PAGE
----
The Biden administration’s pursuit of climate change mitigation has led to a wave of new efficiency rules for household appliances, from microwaves to toothbrush chargers. These rules aim to reduce energy consumption, with the administration claiming they will save the average family $100 annually. However, industry leaders argue that these regulations come with a significant cost to consumers and negatively impact appliance performance.
Jill Notini, a spokesperson for the Association of Home Appliance Manufacturers (AHAM), said that these new regulations force manufacturers to redesign products, essentially taking a step back in innovation. “They are literally going to have to redesign products that will look closer to the 1950s than they do to 2020,” Notini stated.
Manufacturers are struggling to keep up with the new requirements, which affect ten product categories, resulting in higher production costs and, in some cases, difficulty in meeting the new standards. One industry executive described the situation as “an avalanche” and “unprecedented” in stringency and scope.
— The Washington Times (@WashTimes) May 8, 2023
The Department of Energy’s recent proposal for dishwasher efficiency is an example of the administration’s aggressive approach. The new standards would require manufacturers to cut water use by more than one-third and reduce energy consumption by up to 27% for some models. The energy department claims that these rules will save consumers $17 annually on energy and water costs for a standard-size dishwasher, paying for the higher cost of the appliance within 2.4 years.
However, critics argue that these energy savings come with significant drawbacks, such as longer drying times and potential fabric damage for clothes dryers. In a letter to the Energy Department, Whirlpool executives warned that the new washing machine regulations would result in longer cycle times, more noise and vibration, increased clothing tangling, and less effective cleaning due to lower water and temperature allowances.
Manufacturers are especially concerned about the impact on lower-income consumers. The regulations target less energy-efficient, lower-priced items. For example, approximately 50% of the refrigerator market consists of top-freezer models, which are generally more affordable but less energy-efficient. Similarly, top-loading washing machines are usually less expensive than front-loading models, which have been gaining popularity.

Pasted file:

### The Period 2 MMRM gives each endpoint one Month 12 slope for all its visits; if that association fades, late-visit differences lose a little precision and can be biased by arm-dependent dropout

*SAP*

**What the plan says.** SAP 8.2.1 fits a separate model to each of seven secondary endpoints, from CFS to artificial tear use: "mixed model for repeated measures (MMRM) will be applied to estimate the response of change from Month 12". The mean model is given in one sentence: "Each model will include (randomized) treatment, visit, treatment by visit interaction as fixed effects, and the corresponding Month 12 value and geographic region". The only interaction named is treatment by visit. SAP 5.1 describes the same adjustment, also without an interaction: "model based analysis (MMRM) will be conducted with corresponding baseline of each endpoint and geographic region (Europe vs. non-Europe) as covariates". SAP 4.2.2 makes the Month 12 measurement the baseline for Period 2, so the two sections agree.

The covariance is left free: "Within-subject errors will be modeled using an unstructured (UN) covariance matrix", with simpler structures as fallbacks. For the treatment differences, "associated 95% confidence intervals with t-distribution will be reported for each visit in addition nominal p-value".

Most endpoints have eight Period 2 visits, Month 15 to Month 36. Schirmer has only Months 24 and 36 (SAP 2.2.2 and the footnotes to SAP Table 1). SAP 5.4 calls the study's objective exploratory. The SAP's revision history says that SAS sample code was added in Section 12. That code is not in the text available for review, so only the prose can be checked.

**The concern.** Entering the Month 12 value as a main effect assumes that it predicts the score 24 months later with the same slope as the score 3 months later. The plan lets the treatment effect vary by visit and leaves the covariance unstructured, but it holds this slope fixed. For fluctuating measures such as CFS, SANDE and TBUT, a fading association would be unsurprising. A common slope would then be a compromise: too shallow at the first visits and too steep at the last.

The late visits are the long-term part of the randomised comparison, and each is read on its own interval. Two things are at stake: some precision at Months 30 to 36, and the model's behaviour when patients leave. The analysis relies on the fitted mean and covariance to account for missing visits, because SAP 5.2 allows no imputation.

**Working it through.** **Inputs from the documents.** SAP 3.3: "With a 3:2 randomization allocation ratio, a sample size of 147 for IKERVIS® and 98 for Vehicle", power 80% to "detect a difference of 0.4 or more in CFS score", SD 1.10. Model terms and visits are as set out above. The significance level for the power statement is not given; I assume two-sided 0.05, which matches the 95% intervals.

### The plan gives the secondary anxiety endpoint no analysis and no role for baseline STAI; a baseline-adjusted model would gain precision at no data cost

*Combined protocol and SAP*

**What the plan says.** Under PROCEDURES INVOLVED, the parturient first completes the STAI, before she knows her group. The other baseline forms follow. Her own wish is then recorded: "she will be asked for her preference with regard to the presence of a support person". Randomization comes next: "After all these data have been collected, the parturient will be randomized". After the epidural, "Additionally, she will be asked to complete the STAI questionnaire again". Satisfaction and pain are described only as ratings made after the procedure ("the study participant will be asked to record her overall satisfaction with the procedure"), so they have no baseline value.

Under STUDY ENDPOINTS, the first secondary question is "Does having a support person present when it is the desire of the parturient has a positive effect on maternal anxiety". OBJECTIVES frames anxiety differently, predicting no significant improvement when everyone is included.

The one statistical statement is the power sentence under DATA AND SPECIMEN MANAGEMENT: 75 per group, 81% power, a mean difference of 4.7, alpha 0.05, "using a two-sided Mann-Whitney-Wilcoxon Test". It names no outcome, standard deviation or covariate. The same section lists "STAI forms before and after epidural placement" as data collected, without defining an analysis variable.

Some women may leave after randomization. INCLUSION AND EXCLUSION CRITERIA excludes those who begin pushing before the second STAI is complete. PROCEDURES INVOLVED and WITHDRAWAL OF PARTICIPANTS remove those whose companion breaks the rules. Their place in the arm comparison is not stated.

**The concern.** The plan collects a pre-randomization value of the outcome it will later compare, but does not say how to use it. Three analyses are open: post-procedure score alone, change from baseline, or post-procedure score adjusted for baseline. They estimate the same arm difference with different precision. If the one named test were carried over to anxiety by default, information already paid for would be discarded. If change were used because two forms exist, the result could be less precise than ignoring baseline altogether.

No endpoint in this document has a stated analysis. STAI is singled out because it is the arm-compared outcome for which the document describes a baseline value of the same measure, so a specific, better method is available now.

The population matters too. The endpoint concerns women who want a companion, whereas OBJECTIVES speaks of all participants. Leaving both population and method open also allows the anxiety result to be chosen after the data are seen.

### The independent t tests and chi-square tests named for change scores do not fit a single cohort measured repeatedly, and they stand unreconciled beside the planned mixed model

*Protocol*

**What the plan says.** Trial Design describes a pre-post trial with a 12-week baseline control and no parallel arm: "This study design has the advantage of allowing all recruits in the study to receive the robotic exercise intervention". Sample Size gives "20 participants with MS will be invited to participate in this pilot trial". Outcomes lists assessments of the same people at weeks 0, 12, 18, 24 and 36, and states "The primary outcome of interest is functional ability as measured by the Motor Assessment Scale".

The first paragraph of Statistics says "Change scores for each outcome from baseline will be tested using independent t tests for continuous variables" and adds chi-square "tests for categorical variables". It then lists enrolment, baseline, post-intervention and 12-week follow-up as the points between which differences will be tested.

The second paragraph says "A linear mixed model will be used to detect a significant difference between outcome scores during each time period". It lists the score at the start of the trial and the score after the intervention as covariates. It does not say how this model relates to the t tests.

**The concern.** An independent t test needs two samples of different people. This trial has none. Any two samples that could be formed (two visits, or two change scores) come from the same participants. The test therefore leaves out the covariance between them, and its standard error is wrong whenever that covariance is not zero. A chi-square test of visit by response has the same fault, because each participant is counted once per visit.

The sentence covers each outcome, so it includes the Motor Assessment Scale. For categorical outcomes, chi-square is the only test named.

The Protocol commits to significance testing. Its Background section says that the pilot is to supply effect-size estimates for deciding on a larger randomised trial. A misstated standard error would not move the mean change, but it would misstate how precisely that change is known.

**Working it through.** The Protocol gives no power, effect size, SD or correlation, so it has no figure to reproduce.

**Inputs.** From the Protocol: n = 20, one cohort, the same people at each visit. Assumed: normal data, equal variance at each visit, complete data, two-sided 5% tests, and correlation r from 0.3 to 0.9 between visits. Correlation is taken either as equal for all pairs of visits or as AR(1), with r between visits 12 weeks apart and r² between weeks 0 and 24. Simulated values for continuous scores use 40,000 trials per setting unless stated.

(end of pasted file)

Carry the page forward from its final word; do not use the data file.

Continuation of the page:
In response to concerns, a Department of Energy spokesman highlighted a recent Morning Consult poll showing that 59% of adults, including 48% of Republicans, support stronger efficiency standards for appliances and buildings. The spokesman also noted that Samsung had supported the new efficiency standards for refrigerators and washing machines.
Despite these claims, the Energy Department’s analysis reveals potential challenges for the U.S. manufacturing sector. For example, the new rules for washers, dryers, and refrigerators alone could cost the industry over 16,000 jobs if manufacturers move to countries with cheaper labor to offset production cost increases.
Manufacturers urge the Energy Department to negotiate less-stringent standards for rules still under consideration, including those for washing machines, dryers, and refrigerators. But, as the Biden administration pushes forward with its aggressive plan to reduce emissions and combat climate change, whether a compromise can be reached to protect consumers’ wallets and expectations for a modern standard of living remains to be seen.